Predictive machine learning and statistical models have been successfully applied to a vast variety of fields. Traditional approaches provide point estimates of unknown parameters and predictions. In the best-case scenario, results are supplied with confidence intervals, but overall give very little insight into the uncertainty of the estimates and provided predictions. Furthermore, small data or highly flexible models can lead to overfitting. Overconfident predictions in sensitive fields such as healthcare may be costly and harmful. Bayesian approach to model formulation offers a tool to resolve those shortcomings and allows for a lot of flexibility: a broad range of models – from linear regression to neural networks – can be formalised with the help of probabilistic programming languages (PPL), prior knowledge can be taken into account, multiple sources of uncertainty can be incorporated and propagated into the uncertainty of produced estimates and predictions. This makes probabilistic modelling applicable to even small datasets, where classical models would fail to produce reliable results. As an introduction to the workshop, we will discuss the basics of Bayesian inference. The focus, however, will be on the hands-on experience. We will consider a number of problems and implement them in a Julia-based probabilistic modelling language Turing. Introduction to Julia will also be given at the start. Those who prefer R or Python to Julia can also follow along: translation of the Bayesian workflow into R/Stan and Python/PyMC3 will be provided in a GitHub repository.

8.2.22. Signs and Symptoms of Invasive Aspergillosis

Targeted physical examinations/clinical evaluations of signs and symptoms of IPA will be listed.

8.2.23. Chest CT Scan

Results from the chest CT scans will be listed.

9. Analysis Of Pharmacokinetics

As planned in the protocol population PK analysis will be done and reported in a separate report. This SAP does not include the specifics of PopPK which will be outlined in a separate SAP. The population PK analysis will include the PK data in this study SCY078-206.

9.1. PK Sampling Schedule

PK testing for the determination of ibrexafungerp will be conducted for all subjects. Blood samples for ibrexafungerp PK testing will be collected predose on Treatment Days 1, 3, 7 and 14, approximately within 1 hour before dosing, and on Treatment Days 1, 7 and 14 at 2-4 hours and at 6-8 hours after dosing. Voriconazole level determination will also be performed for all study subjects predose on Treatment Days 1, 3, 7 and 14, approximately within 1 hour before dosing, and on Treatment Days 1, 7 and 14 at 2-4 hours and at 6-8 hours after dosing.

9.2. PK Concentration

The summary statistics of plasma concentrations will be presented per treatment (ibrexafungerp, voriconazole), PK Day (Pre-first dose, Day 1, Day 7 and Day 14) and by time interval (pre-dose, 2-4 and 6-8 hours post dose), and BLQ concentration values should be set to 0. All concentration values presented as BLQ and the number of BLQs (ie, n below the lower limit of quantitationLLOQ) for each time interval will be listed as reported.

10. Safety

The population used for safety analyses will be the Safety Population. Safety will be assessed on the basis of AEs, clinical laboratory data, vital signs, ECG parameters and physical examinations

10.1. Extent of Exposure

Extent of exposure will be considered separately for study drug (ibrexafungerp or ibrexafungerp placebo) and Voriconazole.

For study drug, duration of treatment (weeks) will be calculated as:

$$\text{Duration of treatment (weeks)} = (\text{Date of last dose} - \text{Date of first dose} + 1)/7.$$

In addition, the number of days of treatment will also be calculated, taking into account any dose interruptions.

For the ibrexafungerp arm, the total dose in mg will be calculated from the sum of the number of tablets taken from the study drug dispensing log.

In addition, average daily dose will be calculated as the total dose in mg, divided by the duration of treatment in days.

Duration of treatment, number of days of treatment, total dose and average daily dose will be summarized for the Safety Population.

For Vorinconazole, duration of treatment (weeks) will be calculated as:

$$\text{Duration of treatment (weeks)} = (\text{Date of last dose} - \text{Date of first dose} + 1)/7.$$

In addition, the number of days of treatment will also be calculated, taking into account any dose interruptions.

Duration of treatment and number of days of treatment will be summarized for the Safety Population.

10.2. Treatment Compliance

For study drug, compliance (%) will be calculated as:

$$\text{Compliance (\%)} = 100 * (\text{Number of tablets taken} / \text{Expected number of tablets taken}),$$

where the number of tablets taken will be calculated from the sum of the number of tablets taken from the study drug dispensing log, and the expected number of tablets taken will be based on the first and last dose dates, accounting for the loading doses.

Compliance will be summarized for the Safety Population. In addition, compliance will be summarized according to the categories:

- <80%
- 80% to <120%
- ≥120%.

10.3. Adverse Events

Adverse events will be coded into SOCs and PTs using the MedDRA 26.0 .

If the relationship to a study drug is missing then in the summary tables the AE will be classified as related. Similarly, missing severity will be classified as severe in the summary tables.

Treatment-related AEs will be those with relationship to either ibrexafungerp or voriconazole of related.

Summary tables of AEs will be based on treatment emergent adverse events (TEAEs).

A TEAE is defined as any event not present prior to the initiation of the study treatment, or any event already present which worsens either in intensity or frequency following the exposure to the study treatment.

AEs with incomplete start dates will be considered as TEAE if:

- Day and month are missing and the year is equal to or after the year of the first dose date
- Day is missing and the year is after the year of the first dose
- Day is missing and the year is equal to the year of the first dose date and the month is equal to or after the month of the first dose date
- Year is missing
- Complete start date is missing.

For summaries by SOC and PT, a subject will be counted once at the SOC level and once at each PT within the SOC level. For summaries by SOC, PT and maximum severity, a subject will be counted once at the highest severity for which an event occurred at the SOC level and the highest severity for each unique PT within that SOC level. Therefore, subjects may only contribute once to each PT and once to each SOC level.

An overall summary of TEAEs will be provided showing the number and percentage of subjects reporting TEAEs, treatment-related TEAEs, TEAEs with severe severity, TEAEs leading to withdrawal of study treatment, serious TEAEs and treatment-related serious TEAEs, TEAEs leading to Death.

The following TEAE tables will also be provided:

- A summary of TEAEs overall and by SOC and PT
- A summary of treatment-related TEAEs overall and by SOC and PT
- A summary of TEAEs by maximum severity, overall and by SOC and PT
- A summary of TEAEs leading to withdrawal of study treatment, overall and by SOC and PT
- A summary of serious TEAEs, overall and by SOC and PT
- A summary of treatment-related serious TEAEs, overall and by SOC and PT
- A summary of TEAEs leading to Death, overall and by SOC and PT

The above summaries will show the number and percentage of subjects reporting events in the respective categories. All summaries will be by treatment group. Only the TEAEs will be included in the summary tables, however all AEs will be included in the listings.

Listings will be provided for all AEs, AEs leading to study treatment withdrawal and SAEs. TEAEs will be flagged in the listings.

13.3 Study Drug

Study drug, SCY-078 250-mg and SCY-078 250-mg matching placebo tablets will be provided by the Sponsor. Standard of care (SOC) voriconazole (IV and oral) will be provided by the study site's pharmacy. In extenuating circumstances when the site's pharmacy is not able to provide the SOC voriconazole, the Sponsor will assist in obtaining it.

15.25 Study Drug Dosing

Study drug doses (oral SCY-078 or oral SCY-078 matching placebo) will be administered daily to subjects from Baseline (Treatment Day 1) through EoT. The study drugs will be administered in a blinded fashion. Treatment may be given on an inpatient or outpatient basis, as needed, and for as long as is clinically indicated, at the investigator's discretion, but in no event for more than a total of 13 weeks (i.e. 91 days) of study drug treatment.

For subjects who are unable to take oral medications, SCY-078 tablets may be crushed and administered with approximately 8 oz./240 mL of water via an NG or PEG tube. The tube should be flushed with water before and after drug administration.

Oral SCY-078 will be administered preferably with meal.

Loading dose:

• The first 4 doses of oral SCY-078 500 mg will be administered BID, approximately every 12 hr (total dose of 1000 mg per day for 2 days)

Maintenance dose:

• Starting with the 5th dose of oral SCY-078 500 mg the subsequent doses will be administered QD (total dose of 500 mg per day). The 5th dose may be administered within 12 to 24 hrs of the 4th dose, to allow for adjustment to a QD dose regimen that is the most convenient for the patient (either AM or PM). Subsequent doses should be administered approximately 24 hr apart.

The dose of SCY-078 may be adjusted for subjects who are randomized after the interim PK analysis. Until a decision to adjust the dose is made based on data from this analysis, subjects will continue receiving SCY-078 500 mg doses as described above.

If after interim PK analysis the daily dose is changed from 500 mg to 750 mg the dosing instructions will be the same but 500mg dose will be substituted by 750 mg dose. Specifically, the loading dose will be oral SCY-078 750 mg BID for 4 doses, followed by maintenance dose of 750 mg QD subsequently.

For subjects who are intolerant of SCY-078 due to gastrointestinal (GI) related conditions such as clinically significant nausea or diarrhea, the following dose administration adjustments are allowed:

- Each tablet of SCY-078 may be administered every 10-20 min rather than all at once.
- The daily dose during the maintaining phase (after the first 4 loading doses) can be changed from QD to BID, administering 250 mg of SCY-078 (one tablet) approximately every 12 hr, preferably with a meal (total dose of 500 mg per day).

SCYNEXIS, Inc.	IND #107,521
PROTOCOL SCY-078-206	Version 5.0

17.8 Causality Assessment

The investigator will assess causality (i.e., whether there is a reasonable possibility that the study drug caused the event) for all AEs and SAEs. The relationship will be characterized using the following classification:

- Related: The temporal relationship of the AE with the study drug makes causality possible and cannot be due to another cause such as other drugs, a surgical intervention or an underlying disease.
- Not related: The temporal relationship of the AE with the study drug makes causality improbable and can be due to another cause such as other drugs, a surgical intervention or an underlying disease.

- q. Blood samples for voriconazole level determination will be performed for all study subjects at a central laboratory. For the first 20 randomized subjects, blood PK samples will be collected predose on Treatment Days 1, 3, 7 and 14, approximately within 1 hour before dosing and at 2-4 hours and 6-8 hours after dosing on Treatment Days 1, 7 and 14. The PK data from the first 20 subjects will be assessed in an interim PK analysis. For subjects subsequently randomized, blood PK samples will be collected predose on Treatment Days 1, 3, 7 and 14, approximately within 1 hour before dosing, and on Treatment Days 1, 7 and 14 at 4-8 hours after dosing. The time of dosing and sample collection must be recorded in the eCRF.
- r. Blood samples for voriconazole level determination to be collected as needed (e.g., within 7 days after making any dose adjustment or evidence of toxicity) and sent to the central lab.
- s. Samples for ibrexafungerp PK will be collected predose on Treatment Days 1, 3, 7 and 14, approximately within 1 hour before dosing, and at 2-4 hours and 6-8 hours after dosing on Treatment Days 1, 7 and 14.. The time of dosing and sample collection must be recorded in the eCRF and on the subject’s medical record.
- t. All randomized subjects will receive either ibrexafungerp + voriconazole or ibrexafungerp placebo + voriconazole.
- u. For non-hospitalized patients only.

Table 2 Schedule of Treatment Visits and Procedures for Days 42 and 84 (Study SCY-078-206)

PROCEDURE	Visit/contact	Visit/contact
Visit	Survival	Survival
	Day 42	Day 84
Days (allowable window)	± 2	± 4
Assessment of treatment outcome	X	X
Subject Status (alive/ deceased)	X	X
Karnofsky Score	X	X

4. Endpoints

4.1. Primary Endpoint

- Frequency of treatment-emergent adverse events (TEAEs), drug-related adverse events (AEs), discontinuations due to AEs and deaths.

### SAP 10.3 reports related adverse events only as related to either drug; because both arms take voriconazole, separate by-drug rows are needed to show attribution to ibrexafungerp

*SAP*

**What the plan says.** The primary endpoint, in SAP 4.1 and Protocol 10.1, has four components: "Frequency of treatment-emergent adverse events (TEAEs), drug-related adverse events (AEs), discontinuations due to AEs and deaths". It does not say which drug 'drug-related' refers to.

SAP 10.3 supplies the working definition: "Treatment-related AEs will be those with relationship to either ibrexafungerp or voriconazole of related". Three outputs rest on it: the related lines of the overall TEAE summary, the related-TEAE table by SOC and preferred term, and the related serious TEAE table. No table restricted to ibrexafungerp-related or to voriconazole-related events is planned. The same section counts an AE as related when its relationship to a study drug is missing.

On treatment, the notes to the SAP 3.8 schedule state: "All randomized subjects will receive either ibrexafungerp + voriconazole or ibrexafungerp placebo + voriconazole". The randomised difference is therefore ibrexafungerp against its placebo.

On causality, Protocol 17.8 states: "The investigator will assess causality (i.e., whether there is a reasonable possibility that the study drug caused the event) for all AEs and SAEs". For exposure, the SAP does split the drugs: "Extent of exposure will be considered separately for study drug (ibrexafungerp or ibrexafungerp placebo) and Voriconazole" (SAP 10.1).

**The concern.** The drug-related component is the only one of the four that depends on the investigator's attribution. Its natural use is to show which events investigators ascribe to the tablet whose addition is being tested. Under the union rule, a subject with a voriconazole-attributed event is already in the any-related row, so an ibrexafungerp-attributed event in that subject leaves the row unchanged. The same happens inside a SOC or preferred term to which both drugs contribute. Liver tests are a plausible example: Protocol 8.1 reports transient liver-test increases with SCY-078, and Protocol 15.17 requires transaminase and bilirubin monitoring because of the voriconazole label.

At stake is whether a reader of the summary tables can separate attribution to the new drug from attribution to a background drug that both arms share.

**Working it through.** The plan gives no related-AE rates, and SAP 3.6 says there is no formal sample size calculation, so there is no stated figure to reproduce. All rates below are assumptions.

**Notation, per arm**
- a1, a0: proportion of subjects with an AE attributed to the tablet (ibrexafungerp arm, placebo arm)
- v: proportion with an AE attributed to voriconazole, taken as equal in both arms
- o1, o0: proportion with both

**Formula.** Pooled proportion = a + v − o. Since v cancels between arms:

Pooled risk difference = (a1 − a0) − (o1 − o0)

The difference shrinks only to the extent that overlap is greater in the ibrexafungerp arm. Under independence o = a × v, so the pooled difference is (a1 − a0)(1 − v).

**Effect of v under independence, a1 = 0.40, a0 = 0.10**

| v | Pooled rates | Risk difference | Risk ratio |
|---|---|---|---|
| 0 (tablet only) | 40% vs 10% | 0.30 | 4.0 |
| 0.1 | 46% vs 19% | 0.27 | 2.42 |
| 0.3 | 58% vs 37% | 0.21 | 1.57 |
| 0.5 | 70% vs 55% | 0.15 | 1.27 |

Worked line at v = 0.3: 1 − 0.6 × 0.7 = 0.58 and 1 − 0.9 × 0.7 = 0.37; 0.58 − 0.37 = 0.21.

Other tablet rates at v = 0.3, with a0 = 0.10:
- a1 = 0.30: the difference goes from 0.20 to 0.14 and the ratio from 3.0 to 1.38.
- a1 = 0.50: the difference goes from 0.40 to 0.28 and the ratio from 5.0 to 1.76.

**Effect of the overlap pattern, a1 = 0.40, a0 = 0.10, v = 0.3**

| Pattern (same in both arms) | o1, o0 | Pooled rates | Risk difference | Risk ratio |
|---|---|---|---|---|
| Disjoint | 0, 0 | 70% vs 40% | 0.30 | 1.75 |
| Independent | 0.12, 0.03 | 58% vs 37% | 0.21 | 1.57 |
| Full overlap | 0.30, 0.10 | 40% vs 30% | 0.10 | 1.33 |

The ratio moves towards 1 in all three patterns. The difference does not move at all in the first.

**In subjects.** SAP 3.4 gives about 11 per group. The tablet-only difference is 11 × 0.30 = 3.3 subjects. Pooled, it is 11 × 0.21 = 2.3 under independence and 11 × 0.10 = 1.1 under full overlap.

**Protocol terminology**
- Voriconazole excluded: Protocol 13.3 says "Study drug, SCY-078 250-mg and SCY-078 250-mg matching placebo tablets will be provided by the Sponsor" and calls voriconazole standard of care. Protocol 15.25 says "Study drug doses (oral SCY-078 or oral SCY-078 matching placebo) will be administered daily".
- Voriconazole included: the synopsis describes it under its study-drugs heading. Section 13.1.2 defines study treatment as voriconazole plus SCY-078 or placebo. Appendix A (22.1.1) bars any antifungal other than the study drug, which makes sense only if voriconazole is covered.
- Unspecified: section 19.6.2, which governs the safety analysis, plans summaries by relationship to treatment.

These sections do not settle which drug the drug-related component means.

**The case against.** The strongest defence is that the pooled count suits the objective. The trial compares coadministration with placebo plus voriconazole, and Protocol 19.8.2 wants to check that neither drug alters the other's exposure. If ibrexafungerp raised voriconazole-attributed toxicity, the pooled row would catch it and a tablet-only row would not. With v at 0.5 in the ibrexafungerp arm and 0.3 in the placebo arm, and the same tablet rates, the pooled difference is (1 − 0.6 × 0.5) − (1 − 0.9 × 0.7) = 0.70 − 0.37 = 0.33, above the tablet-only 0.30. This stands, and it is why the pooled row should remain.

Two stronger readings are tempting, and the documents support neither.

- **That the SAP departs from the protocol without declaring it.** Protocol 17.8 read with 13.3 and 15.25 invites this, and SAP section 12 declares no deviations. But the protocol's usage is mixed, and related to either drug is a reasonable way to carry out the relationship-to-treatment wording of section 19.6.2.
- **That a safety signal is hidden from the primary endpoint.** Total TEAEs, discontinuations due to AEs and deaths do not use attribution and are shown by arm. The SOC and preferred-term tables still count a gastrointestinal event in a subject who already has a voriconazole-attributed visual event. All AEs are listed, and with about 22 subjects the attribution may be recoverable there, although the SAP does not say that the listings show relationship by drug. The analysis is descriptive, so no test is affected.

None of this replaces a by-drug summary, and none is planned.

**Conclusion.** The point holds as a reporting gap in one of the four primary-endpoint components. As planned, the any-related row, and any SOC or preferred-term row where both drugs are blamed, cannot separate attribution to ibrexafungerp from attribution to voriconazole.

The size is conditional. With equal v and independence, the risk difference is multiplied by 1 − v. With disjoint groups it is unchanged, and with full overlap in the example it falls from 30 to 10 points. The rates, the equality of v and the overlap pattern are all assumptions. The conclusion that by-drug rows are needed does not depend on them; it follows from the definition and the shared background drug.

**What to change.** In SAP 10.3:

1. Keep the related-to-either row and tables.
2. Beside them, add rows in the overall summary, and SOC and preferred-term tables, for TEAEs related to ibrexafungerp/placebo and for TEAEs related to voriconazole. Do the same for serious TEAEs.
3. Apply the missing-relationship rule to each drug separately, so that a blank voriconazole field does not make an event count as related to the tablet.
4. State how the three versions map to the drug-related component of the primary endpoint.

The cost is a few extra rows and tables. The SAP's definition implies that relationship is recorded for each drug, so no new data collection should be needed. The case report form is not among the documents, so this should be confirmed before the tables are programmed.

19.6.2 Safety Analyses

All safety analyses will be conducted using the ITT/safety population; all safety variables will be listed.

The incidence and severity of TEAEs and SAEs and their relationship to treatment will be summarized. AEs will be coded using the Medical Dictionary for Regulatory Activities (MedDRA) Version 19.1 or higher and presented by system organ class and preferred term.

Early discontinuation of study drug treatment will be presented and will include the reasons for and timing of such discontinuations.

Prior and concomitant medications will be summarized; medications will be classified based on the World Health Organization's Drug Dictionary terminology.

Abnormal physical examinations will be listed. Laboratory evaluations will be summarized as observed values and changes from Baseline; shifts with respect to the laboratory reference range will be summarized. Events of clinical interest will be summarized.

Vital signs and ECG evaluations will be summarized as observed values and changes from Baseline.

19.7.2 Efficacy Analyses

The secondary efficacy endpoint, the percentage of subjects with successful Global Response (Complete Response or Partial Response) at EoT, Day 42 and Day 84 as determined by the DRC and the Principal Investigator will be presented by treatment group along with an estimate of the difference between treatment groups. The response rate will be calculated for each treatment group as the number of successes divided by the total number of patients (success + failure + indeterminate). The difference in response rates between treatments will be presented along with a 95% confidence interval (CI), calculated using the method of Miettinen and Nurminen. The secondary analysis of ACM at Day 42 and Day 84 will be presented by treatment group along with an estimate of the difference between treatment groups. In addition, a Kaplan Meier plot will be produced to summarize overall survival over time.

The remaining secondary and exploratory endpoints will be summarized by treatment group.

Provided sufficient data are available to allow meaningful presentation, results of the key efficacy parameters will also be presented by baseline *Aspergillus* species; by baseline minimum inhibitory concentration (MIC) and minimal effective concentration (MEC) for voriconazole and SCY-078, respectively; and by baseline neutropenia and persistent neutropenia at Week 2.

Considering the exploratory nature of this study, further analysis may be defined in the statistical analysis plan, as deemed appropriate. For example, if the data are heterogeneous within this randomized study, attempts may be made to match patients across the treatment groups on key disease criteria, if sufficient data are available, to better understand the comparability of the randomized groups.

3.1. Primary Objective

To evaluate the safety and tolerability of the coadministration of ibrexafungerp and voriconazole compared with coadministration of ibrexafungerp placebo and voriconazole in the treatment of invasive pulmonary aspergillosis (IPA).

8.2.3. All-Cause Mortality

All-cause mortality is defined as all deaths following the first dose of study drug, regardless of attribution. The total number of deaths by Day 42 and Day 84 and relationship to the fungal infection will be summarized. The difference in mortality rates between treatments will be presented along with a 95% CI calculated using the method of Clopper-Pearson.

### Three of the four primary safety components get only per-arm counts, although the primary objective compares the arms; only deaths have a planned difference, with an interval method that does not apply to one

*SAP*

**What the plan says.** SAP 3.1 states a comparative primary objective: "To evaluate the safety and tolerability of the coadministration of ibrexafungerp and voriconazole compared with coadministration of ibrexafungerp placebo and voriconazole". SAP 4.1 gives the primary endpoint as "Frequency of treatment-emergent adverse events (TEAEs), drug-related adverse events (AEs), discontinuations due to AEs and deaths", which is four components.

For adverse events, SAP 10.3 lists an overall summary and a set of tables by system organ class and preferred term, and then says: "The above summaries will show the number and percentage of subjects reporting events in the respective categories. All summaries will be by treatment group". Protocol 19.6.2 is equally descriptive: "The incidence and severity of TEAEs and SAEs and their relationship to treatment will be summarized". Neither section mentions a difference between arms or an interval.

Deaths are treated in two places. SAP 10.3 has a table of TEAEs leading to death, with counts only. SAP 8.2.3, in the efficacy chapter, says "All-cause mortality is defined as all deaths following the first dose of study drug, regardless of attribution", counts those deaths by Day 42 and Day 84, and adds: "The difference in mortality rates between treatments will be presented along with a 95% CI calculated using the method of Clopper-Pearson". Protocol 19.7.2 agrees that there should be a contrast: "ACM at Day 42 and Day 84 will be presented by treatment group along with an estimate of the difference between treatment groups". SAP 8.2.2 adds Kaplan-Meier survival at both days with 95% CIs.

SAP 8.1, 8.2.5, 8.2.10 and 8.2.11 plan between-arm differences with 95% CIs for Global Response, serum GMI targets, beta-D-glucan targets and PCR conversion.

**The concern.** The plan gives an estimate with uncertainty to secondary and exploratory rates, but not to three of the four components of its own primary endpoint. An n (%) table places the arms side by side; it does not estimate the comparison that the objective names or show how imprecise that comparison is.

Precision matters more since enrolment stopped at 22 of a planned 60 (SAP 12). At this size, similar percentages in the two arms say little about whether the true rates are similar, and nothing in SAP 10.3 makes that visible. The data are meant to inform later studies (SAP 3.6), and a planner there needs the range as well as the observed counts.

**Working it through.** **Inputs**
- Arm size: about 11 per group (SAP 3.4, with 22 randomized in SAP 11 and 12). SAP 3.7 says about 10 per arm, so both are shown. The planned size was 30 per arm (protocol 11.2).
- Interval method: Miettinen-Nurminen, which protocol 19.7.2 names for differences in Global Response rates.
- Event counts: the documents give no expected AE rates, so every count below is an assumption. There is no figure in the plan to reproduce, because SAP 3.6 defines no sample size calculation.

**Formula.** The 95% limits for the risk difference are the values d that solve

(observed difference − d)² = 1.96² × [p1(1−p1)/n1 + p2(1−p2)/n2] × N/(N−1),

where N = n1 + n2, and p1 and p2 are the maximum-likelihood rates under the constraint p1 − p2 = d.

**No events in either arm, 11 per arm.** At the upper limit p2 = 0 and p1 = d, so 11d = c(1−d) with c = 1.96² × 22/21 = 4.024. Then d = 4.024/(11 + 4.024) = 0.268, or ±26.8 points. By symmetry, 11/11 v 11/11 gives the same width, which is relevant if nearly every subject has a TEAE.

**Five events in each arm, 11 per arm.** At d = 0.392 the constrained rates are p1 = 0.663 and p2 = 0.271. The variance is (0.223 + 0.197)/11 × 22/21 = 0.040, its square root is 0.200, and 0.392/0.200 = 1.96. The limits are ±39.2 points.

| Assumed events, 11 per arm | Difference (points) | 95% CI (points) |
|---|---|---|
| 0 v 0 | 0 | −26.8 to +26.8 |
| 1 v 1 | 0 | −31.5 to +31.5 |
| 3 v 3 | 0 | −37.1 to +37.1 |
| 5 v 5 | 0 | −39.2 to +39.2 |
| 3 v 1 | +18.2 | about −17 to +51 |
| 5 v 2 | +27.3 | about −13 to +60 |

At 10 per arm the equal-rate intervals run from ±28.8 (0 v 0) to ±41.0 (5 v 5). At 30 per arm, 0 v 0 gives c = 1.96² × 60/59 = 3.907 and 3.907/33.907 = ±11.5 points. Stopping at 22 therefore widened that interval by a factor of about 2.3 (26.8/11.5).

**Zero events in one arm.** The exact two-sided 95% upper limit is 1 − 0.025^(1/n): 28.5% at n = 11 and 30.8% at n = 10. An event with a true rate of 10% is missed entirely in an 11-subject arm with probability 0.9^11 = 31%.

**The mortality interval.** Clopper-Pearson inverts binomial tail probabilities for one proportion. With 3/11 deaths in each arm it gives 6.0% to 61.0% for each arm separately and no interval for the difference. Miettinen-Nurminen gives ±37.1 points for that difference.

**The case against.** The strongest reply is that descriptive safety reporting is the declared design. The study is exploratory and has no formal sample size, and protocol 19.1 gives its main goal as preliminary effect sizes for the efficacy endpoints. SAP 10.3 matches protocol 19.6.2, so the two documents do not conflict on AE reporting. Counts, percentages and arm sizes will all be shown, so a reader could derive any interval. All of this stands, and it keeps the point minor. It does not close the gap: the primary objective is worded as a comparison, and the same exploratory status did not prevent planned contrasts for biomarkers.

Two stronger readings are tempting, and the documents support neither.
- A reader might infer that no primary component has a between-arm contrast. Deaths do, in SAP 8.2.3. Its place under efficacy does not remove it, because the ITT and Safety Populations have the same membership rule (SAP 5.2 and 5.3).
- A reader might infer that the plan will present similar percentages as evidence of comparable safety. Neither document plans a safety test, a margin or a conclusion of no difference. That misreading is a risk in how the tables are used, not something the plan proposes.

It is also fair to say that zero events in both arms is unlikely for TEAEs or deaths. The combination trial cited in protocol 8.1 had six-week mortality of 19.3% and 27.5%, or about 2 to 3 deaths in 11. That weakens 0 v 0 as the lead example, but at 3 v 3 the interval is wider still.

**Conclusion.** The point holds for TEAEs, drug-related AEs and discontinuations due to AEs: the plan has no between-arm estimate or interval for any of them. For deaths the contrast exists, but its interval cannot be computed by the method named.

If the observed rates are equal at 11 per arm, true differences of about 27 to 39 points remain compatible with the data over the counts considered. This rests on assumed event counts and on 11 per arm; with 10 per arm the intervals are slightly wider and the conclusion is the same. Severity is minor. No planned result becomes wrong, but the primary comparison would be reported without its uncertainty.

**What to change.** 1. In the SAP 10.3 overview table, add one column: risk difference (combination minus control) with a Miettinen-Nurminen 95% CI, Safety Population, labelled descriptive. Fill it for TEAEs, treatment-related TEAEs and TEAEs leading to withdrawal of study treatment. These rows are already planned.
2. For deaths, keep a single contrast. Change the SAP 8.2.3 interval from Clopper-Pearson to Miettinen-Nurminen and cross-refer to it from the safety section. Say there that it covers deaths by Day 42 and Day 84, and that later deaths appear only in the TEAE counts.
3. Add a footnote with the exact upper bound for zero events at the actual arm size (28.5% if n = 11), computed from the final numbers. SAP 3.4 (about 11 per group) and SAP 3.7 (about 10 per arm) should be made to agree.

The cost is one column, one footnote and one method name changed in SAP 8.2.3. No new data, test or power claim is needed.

I designed and delivered a hands-on workshop on Bayesian inference with implementations in Julia/Turing.jl, R/Stan and Python/PyMC3.